I interviewed one resident of former East Germany. She is a 41-year-old single parent and filmmaker who primarily makes history documentaries. She was born in Rostock but has lived in Leipzig for the past ten years. She works from home. She also plays music and enjoys athletics, especially weightlifting and jiu-jitsu. She visits parks with her young daughter often and likes that their neighborhood is full of graffiti. She goes to museums and art galleries about three times a year. She reads about history for fun in addition to work and enjoys going down rabbit holes.
I interviewed an American who had visited many parts of Germany as a tourist, including Rostock and its neighboring villages. She is a 58-year-old Mexican American who is an artist and homemaker. Her children are grown, but she takes care of her grandchildren. She was born in Texas but now lives in Montana. She works from home and is active in her community. She regularly visits museums, art galleries, historical sites, history websites, and art websites. In addition, she enjoys photography as a hobby.
The German woman was eager to talk about her observations and memories regarding public art in the former GDR and the cultural values embedded in it. First, she wanted clarification as to whether I was asking about art only during the GDR times or art still in the former GDR region now. She also asked if the public art in the former GDR region today was limited to objects produced in that time. Then she showed me a trophy she had recently won for a jiu-jitsu competition in Chemnitz, formerly Karl-Marx-Stadt. The award was called the Karl Marx Cup, and its shape is based on the giant Karl Marx portrait head monument in Chemnitz. It lights up and flashes, leading to some “Communist Party” jokes.
Although the American woman had not been to Germany in 15 years, she remembered it fondly and spoke of everything she saw there excitedly, as though she had seen it last year. She shared photos from her time there before and after the interview. Some of them were excellent and touched on the themes I had in mind when I pitched the project. For example, she took a photo of a graffiti wall with a guard tower behind it in a village on the Baltic Coast near Rostock. When she first saw the towers, she commented how much Germans seemed to love hunting. She recalls her local hosts looking uncomfortable and explaining that soldiers used the structures to shoot people who swam too far from the shore. She also recalled seeing a beautiful building and remarked that it was such a shame that it was vacant. Her hosts explained that it was the party’s headquarters in their city, and their tone suggested it was unused on purpose.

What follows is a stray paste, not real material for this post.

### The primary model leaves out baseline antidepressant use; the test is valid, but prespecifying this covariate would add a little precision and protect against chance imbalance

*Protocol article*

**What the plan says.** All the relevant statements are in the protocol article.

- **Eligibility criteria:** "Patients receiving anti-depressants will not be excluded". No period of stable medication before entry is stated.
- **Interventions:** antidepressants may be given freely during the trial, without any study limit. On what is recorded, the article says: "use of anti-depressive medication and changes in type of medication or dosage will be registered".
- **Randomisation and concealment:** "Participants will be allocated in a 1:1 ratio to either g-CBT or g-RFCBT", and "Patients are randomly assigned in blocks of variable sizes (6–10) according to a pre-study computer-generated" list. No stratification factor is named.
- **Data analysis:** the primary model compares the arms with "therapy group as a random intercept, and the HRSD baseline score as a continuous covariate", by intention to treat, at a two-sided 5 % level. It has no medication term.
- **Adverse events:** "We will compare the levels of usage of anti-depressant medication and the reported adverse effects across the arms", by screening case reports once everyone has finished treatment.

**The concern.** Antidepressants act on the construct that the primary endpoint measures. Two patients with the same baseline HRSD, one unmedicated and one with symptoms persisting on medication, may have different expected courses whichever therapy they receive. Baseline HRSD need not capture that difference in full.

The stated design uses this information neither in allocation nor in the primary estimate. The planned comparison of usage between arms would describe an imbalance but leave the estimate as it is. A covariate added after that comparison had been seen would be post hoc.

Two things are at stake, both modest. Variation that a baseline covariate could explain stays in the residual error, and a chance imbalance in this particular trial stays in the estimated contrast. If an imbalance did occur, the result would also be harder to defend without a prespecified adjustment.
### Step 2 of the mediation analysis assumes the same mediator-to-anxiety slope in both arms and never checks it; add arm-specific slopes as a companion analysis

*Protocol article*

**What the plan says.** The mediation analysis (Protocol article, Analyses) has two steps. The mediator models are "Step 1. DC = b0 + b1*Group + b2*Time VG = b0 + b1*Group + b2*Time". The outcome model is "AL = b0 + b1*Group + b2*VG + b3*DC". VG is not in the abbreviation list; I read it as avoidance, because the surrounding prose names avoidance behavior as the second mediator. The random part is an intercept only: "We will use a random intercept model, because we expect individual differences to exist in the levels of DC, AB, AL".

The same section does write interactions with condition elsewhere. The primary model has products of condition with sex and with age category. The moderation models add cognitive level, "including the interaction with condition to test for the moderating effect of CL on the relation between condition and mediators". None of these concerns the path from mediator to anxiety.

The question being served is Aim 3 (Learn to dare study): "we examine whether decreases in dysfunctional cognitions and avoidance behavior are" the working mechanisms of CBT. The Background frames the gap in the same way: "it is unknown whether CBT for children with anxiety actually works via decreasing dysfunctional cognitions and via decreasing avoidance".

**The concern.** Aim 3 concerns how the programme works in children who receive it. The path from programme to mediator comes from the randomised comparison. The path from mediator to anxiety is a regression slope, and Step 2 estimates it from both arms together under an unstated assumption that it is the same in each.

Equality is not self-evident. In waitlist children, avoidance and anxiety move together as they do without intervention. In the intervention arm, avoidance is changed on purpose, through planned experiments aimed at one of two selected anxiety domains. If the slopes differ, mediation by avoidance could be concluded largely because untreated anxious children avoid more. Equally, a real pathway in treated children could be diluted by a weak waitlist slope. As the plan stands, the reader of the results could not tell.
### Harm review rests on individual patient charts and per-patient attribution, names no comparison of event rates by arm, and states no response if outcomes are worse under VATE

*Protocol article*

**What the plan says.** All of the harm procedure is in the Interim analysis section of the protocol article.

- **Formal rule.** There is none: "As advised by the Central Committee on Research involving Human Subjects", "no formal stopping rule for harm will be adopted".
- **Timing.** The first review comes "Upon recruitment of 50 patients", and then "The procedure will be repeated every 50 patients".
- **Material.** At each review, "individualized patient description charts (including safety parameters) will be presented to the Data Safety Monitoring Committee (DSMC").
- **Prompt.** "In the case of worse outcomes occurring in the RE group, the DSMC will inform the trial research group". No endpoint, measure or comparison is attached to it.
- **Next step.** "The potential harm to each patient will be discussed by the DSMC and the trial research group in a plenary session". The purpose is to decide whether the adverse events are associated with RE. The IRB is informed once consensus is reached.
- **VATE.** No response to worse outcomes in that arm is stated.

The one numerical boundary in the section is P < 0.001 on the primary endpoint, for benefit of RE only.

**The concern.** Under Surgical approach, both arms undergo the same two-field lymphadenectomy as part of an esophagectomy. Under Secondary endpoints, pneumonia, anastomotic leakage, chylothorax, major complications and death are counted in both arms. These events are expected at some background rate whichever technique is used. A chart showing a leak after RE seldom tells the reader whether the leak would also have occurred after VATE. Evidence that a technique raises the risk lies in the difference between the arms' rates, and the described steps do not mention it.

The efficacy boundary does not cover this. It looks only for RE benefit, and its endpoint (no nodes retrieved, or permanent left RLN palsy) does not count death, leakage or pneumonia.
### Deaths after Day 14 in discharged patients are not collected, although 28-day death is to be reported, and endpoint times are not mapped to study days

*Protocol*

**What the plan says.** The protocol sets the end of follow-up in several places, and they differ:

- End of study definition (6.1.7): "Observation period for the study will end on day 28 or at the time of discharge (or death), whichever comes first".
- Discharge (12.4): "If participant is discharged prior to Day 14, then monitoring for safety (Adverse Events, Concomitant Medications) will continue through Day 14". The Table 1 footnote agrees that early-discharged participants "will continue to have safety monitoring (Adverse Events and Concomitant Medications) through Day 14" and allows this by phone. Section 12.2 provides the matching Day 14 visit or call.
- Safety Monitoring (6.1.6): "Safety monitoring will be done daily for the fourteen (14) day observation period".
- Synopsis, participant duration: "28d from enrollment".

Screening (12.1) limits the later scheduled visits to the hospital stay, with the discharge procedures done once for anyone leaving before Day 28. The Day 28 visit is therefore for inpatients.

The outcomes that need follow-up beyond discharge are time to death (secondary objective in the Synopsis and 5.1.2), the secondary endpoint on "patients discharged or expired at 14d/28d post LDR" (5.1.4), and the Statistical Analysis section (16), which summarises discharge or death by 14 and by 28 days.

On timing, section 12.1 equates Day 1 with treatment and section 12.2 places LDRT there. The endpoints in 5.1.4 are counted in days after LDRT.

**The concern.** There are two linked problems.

Both interview subjects noted the nudity in public art in the former GDR. Nudity was normalized in the GDR, with its Freikorperkultur. I was so used to seeing nudity in public art that I thought nothing of it. However, the American woman reported finding it shocking. The German woman remarked that it was a distinctly East German attribute of the region’s public art. She also noted the muscular bodies and heteronormativity in public art and their connotations to productivity.
The American woman had many pictures of sculptures she loved to share, including the Marriage Carousel, the Durer rabbit sculpture, and the Reichstag made from marzipan. All of those are in West Germany. I realized that even seasoned American travelers who have visited Germany several times could not tell the difference between former East and West Germany. It was always visually and culturally apparent to me. I will have to show and explain this so they can know it when they see it.
When I pitched my digital public history project about public art in former East Germany, my focus was on preservation and the exchange of knowledge and images. The idea to focus on East German public art was inspired by the eight years I spent living in Mecklenburg-Vorpommern. I have found that most Americans know absolutely nothing about M-V or the rest of the former GDR. Recently, I found Maisie Hitchcock’s blog, GDR Design. She is British and did not always know much about the artists or buildings she photographed. However, I found her efforts commendable and her knowledge gaps relatable. For example, when I lived in Rostock, I passed by the Sunflower Tower in Lichtenhagen almost daily and had no idea of the building’s historical significance.
After conducting my interviews, I am expanding my focus to include public art made after the fall of the wall. As the German woman demonstrated with her Karl Marx Cup, the legacy of the GDR and its public art is still visibly present. In addition, I also have to remain committed to a nuanced portrayal of East German history and visual culture. Former East Germans are tired of sensational or dramatized versions of its history and daily life. They also want a more complex portrayal of life in the GDR than “everything was terrible!” As an insider-outsider, I owe them that.